Before coming in [to prison]...I was taken to Butabika dispensary mental health center, some time long ago. I was given a dosage, I was admitted. The doctors were coming to see me. [Now] no one is taking me back. At Butabika, very much good for my body, the drugs.... My spirit tells me to move to Butabika. I should walk to Butabika. That hospital is different from this one here. My spirit is telling me to go.
—Mutebi, Muduuma Prison, November 12, 2010
Ugandan criminal law exempts anyone with “any disease affecting his or her mind incapable of understanding what he or she is doing or of knowing that he or she ought not to do the act or make the omission” from criminal liability. Courts may order accused people to undergo psychiatric assessments to ascertain competency to stand trial, but there is a backlog of prisoners awaiting these determinations. The prison medical authority admitted, “We are mindful we are flouting existing regulations of not having the mentally sick.”
Human Rights Watch found that inmates who could not answer basic questions about their charges, length of incarceration, or age were undergoing criminal prosecution with no legal representation. Additionally researchers found 11 inmates detained indefinitely awaiting action from the Minister of Justice following a ruling of not guilty by reason of insanity.
Nationally, UPS estimates that five percent of prisoners have “mental problems” upon entry. Prisoners and prison officers described that inmates also develop mental health problems following entry into prison. UPS attributes the high burden of mental health problems in prison to a combination of “the association between substance abuse and criminality” and the “high psychological and emotional stress” associated with incarceration. The president of the Uganda Medical Association, a psychiatrist who has previously provided mental health services at Murchison Bay, noted that mental health problems are very prevalent in the prisons, particularly anxiety and depression, as a result of mistreatment upon arrest and the “mental torture” of long remand periods. Prison statistics indicated at least two deaths by suicide in 2010.
At upcountry facilities, mental healthcare is almost nonexistent and, if it exists, is dispensed by the prison OC, a position with no medical training. Prisoners repeatedly described receiving no or inadequate mental healthcare themselves or for their fellow prisoners. “Many get lost. Forget about upcountry, there’s nothing going on up there [in rural facilities],” concluded the president of the medical association.
Prison officers outside of the major regional centers or Kampala by policy are supposed to send serious cases of mental health problems to regional units or Murchison Bay for treatment or analysis of competence to stand trial. Over 140 prisoners at the Luzira prison complex are diagnosed with some form of mental health problem, including those with schizophrenia and severe mental disabilities who “have stayed for years in prison.” But even at Murchison Bay and at regional centers, mental health services were grossly inadequate. Treatment based entirely on provision of medication, without any psychotherapy or alternative mental healthcare, was inferior to that available at the public mental facility, Butabika.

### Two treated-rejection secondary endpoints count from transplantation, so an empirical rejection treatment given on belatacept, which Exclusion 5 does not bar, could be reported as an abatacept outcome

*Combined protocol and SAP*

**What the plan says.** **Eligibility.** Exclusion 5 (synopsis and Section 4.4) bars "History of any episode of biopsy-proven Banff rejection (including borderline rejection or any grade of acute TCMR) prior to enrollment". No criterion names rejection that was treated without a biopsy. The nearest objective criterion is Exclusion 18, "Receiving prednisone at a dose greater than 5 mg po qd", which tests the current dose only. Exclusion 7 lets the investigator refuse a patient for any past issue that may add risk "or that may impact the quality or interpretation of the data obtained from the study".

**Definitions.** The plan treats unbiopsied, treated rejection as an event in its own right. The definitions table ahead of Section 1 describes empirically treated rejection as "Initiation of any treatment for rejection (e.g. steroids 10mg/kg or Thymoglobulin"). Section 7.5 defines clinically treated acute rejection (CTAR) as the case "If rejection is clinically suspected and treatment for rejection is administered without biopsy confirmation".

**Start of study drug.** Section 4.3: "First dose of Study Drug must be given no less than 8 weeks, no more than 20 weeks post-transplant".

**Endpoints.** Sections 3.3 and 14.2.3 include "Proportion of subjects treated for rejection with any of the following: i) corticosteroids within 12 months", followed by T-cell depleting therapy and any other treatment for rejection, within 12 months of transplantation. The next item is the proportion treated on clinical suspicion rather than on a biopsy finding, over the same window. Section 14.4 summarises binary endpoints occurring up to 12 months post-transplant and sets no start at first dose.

Criminal Justice Failures
Prolonged Pretrial Detention
Last time I was in court was October 31, 2002, when I was committed…. Can you help me find my way to court?
—Edward, a prisoner awaiting resolution of his case for almost nine years, Muinaina Farm Prison, March 4, 2011
The heavy backlog in the criminal justice system results in overcrowding in prisons, and prolonged periods of time on remand have adverse effects on prisoner health. Despite international legal requirements that pretrial detention be “an exception and as short as possible,” in Uganda, suspects may wait in prison for years for their trials to be resolved. Fifty-six percent of all inmates are on remand, incarcerated awaiting resolution of their case. The average wait is estimated at one year and three months for capital offences, such as defilement, murder, aggravated robbery, rape, and treason. The average wait for lesser offences, such as assault and theft, is three months.
Table 6: Months in Detention for Remand Prisoners Interviewed
As a first step upon arrest, international and regional law provide for the right to be brought before a judge, and to be charged or released. Under Ugandan law, a suspect must be charged by a court within 48 hours of arrest. Yet, 85 percent of prisoners interviewed by Human Rights Watch had not been brought before a court for an initial appearance within 48 hours, and prisoners reported having waited significantly longer.
Table 7: Interviewed Prisoners’ Appearance before a Judge or Magistrate
Human Rights Watch researchers spoke to seven individuals who had been awaiting resolution of their cases for over five years, and seven prisoners who said they had not set foot in a courtroom in over two years. The remand prisoners that Human Rights Watch interviewed had been awaiting resolution of their cases for a median of five months and mean of 15 months. Prisoners find themselves in a position of deciding whether it will be faster to plead guilty and serve a sentence than to plead not guilty and await trial, later to be found innocent. Several described pleading guilty in order to hasten their release.